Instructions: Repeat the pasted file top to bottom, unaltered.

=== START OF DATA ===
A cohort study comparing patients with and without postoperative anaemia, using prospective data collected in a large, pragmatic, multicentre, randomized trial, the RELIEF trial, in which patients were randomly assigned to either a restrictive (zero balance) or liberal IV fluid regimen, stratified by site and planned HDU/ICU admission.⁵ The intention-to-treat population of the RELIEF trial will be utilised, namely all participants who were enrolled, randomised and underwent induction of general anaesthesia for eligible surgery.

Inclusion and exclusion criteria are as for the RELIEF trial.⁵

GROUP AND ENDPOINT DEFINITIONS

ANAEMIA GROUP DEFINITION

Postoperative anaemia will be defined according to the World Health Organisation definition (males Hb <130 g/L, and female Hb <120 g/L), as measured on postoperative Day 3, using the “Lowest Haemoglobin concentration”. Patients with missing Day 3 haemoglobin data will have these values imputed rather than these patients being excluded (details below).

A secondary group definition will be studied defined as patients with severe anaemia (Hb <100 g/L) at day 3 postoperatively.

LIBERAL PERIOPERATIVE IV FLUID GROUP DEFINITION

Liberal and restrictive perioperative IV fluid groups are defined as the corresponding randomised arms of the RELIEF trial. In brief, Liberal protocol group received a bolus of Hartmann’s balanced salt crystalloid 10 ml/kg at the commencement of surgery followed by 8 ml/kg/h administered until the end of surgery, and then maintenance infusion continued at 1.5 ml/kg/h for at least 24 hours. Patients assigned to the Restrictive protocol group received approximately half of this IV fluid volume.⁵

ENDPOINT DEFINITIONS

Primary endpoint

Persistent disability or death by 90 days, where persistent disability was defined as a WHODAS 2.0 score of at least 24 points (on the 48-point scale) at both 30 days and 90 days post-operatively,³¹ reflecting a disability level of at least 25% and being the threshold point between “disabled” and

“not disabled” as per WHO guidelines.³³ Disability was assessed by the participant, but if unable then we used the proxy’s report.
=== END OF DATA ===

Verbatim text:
A cohort study comparing patients with and without postoperative anaemia, using prospective data collected in a large, pragmatic, multicentre, randomized trial, the RELIEF trial, in which patients were randomly assigned to either a restrictive (zero balance) or liberal IV fluid regimen, stratified by site and planned HDU/ICU admission.⁵ The intention-to-treat population of the RELIEF trial will be utilised, namely all participants who were enrolled, randomised and underwent induction of general anaesthesia for eligible surgery.

Inclusion and exclusion criteria are as for the RELIEF trial.⁵

GROUP AND ENDPOINT DEFINITIONS

ANAEMIA GROUP DEFINITION

Postoperative anaemia will be defined according to the World Health Organisation definition (males Hb <130 g/L, and female Hb <120 g/L), as measured on postoperative Day 3, using the “Lowest Haemoglobin concentration”. Patients with missing Day 3 haemoglobin data will have these values imputed rather than these patients being excluded (details below).

A secondary group definition will be studied defined as patients with severe anaemia (Hb <100 g/L) at day 3 postoperatively.

LIBERAL PERIOPERATIVE IV FLUID GROUP DEFINITION

Liberal and restrictive perioperative IV fluid groups are defined as the corresponding randomised arms of the RELIEF trial. In brief, Liberal protocol group received a bolus of Hartmann’s balanced salt crystalloid 10 ml/kg at the commencement of surgery followed by 8 ml/kg/h administered until the end of surgery, and then maintenance infusion continued at 1.5 ml/kg/h for at least 24 hours. Patients assigned to the Restrictive protocol group received approximately half of this IV fluid volume.⁵

ENDPOINT DEFINITIONS

Primary endpoint

Persistent disability or death by 90 days, where persistent disability was defined as a WHODAS 2.0 score of at least 24 points (on the 48-point scale) at both 30 days and 90 days post-operatively,³¹ reflecting a disability level of at least 25% and being the threshold point between “disabled” and

“not disabled” as per WHO guidelines.³³ Disability was assessed by the participant, but if unable then we used the proxy’s report.